If I hadn't gotten into television news, I would surely have been either a bridge designer or bridge architect. One obsession was stronger, and both go way back.
My earliest recollection of an intense fascination with steel truss bridges, came from the demolition of a two-span, Warren truss bridge (the U.S. Highway 31-A bridge over the Duck River) near my family's property at the Henry Horton State Park at Chapel Hill, Tennessee south of Nashville in the spring of 1965.
I was 10 years old, and that was the most magnificent "big thing" I had ever seen in my entire life. It was an elegant masterpiece, all that steel, standing against the sky, towering over the river, allowing cars and heavy trucks to cross the river high up.. a big thing for a little boy to comprehend.
When the Tennessee Highway Department (predecessor to T-DOT) which built it in 1929, demolished it the spring and summer of 1965, I was so angry I didn't speak for days. I took it very personally. In my little mind, those monsters had come in and torn down this monument to steel magnificence. It broke my heart. It wasn't until one of the highway engineers spoke to me at length at the request of my grandmother, did I forgive them for tearing it down.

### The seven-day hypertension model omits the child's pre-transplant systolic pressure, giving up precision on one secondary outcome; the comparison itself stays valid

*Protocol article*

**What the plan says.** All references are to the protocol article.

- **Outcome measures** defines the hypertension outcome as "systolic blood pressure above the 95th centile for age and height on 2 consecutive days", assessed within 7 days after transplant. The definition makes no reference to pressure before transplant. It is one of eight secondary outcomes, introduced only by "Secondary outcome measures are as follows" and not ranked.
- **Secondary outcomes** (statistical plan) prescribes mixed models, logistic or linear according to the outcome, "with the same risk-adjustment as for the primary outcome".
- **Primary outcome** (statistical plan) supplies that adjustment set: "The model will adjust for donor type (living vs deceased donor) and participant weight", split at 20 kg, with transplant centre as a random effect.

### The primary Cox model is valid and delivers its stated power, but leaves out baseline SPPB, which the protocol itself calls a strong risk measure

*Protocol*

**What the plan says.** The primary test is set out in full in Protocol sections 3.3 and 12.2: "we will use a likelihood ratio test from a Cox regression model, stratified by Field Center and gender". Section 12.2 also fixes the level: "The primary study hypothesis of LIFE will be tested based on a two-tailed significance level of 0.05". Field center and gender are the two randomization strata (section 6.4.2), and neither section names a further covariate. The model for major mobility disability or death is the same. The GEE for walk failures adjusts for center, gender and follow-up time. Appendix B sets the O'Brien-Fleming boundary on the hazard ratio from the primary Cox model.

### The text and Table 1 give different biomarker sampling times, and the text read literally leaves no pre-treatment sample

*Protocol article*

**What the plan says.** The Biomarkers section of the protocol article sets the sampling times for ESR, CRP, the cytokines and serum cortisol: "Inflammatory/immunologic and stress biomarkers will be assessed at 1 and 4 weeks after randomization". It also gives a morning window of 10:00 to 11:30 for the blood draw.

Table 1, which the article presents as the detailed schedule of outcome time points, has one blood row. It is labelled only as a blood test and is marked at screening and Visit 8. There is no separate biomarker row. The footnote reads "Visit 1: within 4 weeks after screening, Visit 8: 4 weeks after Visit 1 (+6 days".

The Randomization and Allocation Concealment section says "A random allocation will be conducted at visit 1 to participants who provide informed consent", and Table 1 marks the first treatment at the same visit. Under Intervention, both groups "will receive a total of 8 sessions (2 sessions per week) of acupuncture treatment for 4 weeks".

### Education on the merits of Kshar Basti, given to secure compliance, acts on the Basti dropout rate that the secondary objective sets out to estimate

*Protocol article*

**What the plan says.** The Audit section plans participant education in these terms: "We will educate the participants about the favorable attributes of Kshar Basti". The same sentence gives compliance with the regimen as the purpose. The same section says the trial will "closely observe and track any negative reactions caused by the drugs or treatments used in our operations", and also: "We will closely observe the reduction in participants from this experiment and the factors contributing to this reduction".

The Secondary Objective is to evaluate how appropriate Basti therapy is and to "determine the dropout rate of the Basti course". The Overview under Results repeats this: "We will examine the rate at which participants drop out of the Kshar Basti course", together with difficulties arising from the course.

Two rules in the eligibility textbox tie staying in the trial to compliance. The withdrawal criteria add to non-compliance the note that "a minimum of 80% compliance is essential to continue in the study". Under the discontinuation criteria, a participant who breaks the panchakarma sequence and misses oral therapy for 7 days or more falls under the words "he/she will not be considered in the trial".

It took a lot of convincing.
Although the highway department replaced it with a "steel continuous stringer (multi-beam or girder)," it made me no difference. It was a boring bridge, with no character, no elegance.
I have been in love with steel truss bridges ever since. It is an obsessive fascination with me.
Every single steel truss bridge still on the planet needs to be a National Historic Landmark. The fact that they are dying and fading away, is troubling.. replaced by concrete tee beams and pre-stressed concrete slabs with no character, no substance, no distinguishing features.
"21st Century Monuments to Mediocrity."
As bridge lovers, we need to do more to save these steel trusses. The Walnut Street Bridge in Chattanooga was only the beginning. Leave the Highway 33 Bridge in Union County, Tennessee, the Highway 70 Bridge in Kyles Ford, Tennessee, the Surgoinsville Bridge in Hawkins County, Tennessee, the Russell-Ironton Bridge on the Ohio River... all scheduled for demolition. The new bridges are not being built at the expense of the old ones...the steel is not being reunsed in the new bridges, so leave them up for pedestrian access. Place plaques on them, denoting historical aspects and moments they have witnessed. Those old bridges represent the heritage of the areas where they serve.